What we do For a Living: Gender biased differences in tasks and pay
The project is part of CORE – Centre for Research on Gender Equality
Even after decades of gender convergence in skill-levels and employment, the occupational distribution of workers remains surprisingly segregated by gender. Occupational and task segregation are key factors behind the current slowdown in the narrowing of the earnings gap between men and. At the same time, changes in the occupational structure and demand for different tasks are attracting increased attention both in research and among policy makers: Digitalization and automation, globalization, and structural transformation are changing what we do for a living.
These occupational transitions are likely to take a new turn in the current corona-crisis: Digitalization is getting a new push, the secular decline in retail occupations and concurrent rise in health and care occupations are likely to accelerate, while offshoring may come to a halt with interruptions in the international value chains.
Knowledge about these patterns is essential for understanding gender inequalities in the labor market and for designing policies that can remedy costs of occupational change that has a strong gender component.
The primary objective of this project is to study how the ongoing transformations in the occupational distribution affect men and women work differently: Their labor market opportunities, skills requirements, work hours, and wages. Our aim is to be able to unpack important mechanisms leading up to the aggregate patterns; how occupations are affected by the transformations, individual trajectories in adapting to change; the role of gender segregation between high and low productivity firms; and gender differences in skills transferability between occupations and re-skilling opportunities.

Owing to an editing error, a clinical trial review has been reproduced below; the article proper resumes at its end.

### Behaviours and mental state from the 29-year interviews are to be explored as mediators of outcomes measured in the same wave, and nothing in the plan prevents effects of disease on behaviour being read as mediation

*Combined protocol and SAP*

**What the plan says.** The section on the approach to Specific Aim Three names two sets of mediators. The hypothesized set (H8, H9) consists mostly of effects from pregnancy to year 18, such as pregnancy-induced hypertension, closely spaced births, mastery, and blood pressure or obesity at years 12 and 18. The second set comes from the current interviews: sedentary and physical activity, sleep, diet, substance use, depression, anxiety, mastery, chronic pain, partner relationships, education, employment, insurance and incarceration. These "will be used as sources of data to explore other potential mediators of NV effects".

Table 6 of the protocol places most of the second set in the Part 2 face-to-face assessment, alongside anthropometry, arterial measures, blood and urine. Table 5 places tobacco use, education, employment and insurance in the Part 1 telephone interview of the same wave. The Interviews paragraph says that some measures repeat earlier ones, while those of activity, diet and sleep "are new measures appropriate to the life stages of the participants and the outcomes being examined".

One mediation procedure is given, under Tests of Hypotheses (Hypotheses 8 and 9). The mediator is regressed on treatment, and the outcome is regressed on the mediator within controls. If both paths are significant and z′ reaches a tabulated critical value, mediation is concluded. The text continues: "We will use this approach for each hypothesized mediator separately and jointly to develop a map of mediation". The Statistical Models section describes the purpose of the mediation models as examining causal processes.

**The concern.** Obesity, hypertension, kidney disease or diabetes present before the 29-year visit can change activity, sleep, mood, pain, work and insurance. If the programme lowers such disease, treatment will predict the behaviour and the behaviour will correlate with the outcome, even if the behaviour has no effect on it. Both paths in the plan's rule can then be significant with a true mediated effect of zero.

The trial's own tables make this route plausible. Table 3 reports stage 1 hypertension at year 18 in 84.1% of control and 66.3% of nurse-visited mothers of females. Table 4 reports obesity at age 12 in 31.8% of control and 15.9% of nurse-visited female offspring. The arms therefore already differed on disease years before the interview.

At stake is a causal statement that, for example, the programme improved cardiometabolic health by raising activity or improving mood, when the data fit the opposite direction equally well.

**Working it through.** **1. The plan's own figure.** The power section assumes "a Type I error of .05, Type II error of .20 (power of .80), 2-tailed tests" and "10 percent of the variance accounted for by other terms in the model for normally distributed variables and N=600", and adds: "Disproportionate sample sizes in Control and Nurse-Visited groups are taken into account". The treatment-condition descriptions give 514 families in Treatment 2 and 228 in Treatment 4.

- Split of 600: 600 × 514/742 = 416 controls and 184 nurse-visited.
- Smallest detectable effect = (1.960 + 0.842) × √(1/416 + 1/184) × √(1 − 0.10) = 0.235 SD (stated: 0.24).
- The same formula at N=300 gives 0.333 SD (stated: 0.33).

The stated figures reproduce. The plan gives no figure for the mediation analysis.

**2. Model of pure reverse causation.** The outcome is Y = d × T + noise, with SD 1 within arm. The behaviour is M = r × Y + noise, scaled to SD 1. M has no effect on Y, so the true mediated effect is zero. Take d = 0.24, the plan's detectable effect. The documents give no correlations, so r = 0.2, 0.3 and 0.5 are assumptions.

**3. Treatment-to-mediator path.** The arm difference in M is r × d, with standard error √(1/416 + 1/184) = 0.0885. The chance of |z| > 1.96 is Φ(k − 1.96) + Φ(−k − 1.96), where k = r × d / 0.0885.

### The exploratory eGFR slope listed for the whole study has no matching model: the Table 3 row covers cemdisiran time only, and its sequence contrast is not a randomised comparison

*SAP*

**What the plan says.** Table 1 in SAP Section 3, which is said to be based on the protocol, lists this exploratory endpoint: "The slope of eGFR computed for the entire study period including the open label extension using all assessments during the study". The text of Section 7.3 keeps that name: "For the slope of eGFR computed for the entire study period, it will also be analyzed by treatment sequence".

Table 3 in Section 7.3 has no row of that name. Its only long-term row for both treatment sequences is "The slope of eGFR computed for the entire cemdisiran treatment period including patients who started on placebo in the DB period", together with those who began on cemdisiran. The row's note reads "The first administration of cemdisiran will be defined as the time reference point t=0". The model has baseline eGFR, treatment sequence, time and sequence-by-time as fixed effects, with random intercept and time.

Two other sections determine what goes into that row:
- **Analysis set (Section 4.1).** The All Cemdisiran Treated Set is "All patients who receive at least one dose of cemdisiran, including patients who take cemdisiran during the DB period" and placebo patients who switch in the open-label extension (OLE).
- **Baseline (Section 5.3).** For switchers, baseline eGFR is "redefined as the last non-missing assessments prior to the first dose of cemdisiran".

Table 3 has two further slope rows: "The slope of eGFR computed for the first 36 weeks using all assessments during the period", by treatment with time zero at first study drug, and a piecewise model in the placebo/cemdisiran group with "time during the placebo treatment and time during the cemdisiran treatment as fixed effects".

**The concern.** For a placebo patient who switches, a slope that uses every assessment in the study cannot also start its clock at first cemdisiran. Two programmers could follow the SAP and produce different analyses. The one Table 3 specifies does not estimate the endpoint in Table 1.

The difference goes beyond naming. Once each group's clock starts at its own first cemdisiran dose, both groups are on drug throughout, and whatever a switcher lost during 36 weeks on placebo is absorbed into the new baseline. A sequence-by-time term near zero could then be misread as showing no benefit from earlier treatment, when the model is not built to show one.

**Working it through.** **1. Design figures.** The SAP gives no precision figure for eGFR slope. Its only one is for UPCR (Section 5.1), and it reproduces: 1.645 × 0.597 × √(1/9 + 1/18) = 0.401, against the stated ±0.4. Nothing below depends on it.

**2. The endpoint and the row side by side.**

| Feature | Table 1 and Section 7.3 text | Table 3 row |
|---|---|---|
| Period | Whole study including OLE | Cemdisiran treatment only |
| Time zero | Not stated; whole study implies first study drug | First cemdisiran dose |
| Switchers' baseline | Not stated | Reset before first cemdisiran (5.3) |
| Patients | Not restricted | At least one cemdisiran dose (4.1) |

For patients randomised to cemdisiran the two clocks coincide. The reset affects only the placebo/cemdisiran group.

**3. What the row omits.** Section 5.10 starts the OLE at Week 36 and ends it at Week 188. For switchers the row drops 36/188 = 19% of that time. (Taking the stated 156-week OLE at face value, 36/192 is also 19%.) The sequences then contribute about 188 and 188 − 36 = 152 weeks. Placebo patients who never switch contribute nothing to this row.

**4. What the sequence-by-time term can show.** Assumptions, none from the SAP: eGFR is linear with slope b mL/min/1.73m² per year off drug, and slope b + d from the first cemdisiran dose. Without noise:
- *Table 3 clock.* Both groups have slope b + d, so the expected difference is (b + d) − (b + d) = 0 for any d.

We have put together an excellent team of economists that include international partners from Dartmouth College and Wellesley College in the US.
ISF is responsible for the project processing personal data in accordance with the privacy regulations. NSD reference is 55033. If you want more information about the project's processing of personal data, you can contact our external privacy representative in NSD.
|Erling Barth Research Professor||Dr. polit.||+47 930 91 email@example.com|
|Harald Dale-Olsen Research Professor||Dr. polit.||+47 482 83 527 +47 958 08 firstname.lastname@example.org|
|Inés Hardoy Research Professor||Dr. polit.||+47 472 45 email@example.com|
|Maria Forthun Hoen Senior Research Fellow||PhD||+47 476 20 firstname.lastname@example.org|
|Pål Schøne Research Professor||PhD||+47 986 22 email@example.com|
|Marte Strøm Senior Research Fellow||PhD||+47 408 85 firstname.lastname@example.org|
|Claudia Olivetti (Dartmouth college)|
|Sari Kerr (Wellesley College)|